Software development

  • 2008: $31.3 million
  • 2009: $40.2 million
  • 2010: $62.8 million

Total expenditures in this category doubled from 2008 to 2010. More importantly, that category as a share of unrestricted revenue and support went up from 40% in 2008 to 51% in 2010.

So how much will Mozilla have spent on software development when it closes the books on 2011? We won't know until the end of next year, but the number is highly unlikely to drop from that 2010 total. A Bloomberg BusinessWeek story from early this month suggests that Mozilla has dramatically increased its spending in an attempt to catch up in the mobile market, where it's well behind. Reporter Sarah Frier described Mozilla's situation as "something of an existential crisis."

If it can’t gain traction in mobile, [CEO] Kovacs says, the project will lose relevance and be unable to spur innovation in areas it considers important, such as privacy and user control. He’s started to take steps to address the situation. A year ago, Mozilla’s mobile team was a separate division with fewer than 20 engineers. In July, Kovacs made mobile a priority for the full 250-person engineering team. They’re on a “massive hiring spree” for mobile designers and developers, he says.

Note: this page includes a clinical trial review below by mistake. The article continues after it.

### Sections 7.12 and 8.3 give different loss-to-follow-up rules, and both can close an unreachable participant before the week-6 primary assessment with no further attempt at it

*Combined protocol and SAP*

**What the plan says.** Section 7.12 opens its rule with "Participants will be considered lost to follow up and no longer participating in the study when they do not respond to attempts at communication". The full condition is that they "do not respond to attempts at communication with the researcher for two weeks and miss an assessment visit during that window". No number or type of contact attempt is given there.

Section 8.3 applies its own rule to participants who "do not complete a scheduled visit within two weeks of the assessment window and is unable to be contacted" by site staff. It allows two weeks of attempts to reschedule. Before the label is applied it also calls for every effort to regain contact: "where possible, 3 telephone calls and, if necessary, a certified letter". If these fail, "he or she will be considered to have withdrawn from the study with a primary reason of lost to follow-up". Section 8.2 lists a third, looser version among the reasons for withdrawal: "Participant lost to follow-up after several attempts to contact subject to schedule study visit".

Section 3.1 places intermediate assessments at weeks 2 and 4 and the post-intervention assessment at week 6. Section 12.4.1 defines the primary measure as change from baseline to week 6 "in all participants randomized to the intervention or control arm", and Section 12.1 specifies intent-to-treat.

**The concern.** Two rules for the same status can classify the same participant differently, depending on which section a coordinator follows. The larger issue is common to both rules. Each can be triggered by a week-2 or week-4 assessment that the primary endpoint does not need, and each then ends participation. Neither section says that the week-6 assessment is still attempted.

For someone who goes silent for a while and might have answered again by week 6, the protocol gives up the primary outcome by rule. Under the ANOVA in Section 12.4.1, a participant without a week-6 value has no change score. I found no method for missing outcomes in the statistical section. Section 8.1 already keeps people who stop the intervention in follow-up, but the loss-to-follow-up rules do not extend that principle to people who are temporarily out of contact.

The good news for Mozilla is that they have plenty of cash in the bank—or did, as of the December 31, 2010. The 2010 audited financial statement (PDF) for the Mozilla Foundation and its subsidiaries listed the value of total investments (money market funds, bonds, mutual funds, and commercial paper) at more than $105 million. Even with a significant drop in Google revenues, that cushion can sustain a significant development effort for a long time.

Can a full-court press in mobile reverse Firefox's fortunes? That's an open question.

Mozilla has announced it will not develop Firefox for iOS devices, including the iPad:

We have no plans to release the full Firefox browser for iOS. The iOS SDK agreement requires apps to use Apple's own JavaScript engine (or none at all, like Opera Mini which downloads pre-rendered pages from Opera's servers and cannot run JavaScript code in the client). Because of this, we have no supported way to distribute Firefox's rendering and JavaScript engine to iPhone users. 

The Windows Phone 7 platform is also a nonstarter: